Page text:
It’s a topic that keeps rearing its head, witness Riki Neill’s piece in the last In Depth, in which described how he used Chaos Theory and mathematics to make sense of Big Data and predict shopper behaviour.

Freeze frame

So since In Brief’s brief is to monitor trends, and change, we decided to ask a selection of researchers where they stood on convergence. The answers make for a fascinating snapshot of an industry in flux. Digital is, it seems, blurring the lines — at least superficially — when it comes to client interface, with quant debriefs peppered with verbatim quotes, videos and pictures. Use of the net for data collection means they are getting closer together in the online space, too. But what does this mean in real terms?

“In some ways, the pressure is on for qualitative research as an industry,” says Chris Barnham. “I can’t see qual becoming more like quant, but I can see quant becoming more like qual — without the analysis. The way forward is for qual to up its game, and re-establish its credentials.”

It’s easy to forget, though, that ‘qual’ and ‘quant’ have always been part of a spectrum of research information. Consider grounded theory, where experiments demonstrated that talking to 30 or so people will identify most of the main issues, and that thereafter researchers are in the business of attempting to measure those issues. Consider, too, the fact that 20 years ago or so quant — like qual — was carried out face to face, by interviewers in the street or going door to door.

“Personally,” says Andy Dexter, “I’ve always been of the view that all data is qualitative, and that we’re in the business of pattern recognition, not absolute accuracy (particularly true now). The difference today is that with tools such as easyaccess multivariate data reduction techniques, coupled with methods of analysing unstructured data via, for example, text analytics, ‘quant’ can genuinely be treated as ‘qual at scale’.”

At AQR’s recent conference, his session on Brexit won the award for best contribution. He had asked people to tell him in their own words what Brexit meant to them. In the safe space of an anonymous online survey, some of the responses were, in his words, ‘astonishing’. “When subjected to text analytics, we were then able to form vocabulary clusters that said more about the participants’ value systems than any attitude scale,” he says. “Admittedly, much of this convergence happens, or is facilitated, online — it’s a natural platform for this kind of convergence.”

If convergence is a done deal, at least for certain projects, there could be a need for a new descriptor, too. Are we talking about qual-quant, quantl or something completely different? Or are we behind the times anyway? Happy Thinking People has been working in this space for over 15 years with eTrack, an agile pretesting tool combining the sensitivity and exploratory advantages of qual with the robustness and validity of quant — all in the space of a day, face to face.

“Online communities do play a role in easing the ease of interplay between qual and quant,” says the company’s Edward Appleton, “but that’s not what drove our quant-qual offering. The tool is a ‘digitally enhanced’ face-to-face method, meaning that for the quant part participants are invited to a central location, engage in (for example) a gallery walk of different concepts or products, each armed with an iPhone, so that they can give their individual responses. Clients can observe in real time: actual facial reactions, body posture, as well as the build of response patterns appearing on their dashboard. A preselected group then stays on for a focus group to delve deeper into concepts performing well, explore ways of making them even better.”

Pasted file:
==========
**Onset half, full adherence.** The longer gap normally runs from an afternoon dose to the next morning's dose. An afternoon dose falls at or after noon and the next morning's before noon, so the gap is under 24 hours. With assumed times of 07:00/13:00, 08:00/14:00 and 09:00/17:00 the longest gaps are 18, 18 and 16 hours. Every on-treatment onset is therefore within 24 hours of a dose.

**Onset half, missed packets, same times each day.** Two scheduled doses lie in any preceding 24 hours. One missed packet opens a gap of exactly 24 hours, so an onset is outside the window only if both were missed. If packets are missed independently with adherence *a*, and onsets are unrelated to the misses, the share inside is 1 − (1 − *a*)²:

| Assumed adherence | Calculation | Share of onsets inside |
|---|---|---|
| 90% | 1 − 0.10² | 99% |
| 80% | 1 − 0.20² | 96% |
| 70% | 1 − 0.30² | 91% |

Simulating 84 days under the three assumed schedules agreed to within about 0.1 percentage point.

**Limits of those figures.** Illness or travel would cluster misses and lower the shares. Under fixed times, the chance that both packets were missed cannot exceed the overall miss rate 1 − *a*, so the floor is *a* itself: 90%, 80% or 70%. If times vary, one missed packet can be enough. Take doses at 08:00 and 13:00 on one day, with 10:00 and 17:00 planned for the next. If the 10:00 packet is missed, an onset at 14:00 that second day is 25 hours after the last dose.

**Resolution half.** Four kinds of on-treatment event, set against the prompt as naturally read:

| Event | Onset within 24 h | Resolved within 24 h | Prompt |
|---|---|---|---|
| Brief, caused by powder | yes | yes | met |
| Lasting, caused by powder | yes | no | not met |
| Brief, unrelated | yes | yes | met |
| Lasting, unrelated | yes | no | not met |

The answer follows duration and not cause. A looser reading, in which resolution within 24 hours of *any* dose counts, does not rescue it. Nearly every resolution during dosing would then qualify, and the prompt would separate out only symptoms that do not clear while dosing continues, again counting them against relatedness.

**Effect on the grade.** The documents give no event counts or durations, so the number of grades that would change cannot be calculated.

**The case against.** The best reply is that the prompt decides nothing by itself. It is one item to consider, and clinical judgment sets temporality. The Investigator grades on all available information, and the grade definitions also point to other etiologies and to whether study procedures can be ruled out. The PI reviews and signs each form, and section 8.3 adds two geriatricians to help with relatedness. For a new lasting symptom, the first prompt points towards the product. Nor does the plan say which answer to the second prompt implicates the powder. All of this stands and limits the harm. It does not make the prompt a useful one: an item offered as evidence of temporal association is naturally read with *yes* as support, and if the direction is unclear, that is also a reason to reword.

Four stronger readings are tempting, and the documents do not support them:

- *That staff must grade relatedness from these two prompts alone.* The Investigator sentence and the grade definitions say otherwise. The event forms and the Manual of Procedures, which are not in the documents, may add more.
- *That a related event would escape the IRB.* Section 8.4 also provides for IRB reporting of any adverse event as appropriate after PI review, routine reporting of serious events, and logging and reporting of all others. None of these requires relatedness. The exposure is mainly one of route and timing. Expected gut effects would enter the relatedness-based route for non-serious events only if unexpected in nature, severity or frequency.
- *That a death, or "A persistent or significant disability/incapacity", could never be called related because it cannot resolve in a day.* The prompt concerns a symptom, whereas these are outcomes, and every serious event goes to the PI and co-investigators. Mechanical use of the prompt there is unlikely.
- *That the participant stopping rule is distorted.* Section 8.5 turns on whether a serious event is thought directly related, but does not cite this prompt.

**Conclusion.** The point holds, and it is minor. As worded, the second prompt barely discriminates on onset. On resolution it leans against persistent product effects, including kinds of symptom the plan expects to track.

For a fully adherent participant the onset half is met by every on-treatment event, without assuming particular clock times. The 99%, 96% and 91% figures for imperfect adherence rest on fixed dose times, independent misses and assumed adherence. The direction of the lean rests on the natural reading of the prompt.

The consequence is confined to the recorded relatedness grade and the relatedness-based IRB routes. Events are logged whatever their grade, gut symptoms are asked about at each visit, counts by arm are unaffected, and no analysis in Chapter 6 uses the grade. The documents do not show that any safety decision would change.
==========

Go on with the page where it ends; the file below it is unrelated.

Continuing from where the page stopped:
Maybe there is a call for a workshop to discuss how far convergence has gone, and what quant methodologies can be used to make qual more effective. There again, could it be that this convergence is happening more readily online than offline? If so, the emphasis on online might be distracting the research community from any convergence that’s happening offline. “I’d say that, in my world, (I come from a qual background but run a lot of online communities), I certainly apply more quant principles to my research online than I do offline,” says Felicity Adkins of LWR Tonic. “We are, though, beginning to do the latter more (e.g. pulse responses in workshops).

Need for a fix?

“I think the techniques used in traditional face-to-face ‘offline’ research have been around for such a long time, we’ve had less of a need to find convergence between quant and qual. I’m not saying we haven’t innovated in offline qual, but why fix something that’s not broken? Whereas with online communities, we’ve had more ‘permission’ to blend techniques and experiment. Because they’re a ‘newer’ methodology, there’s almost an expectation for us to not be traditional in that sense.”

In the end, the future make up of the industry is probably in the hands of clients. There is a perception that — over and above the pressure they put on researchers to deliver ever faster and more cost effectively — that they need to be entertained. Attention spans are shorter, they want the visual fix that digital can provide. Where does this leave qualitative research? Hopefully
banging its drum.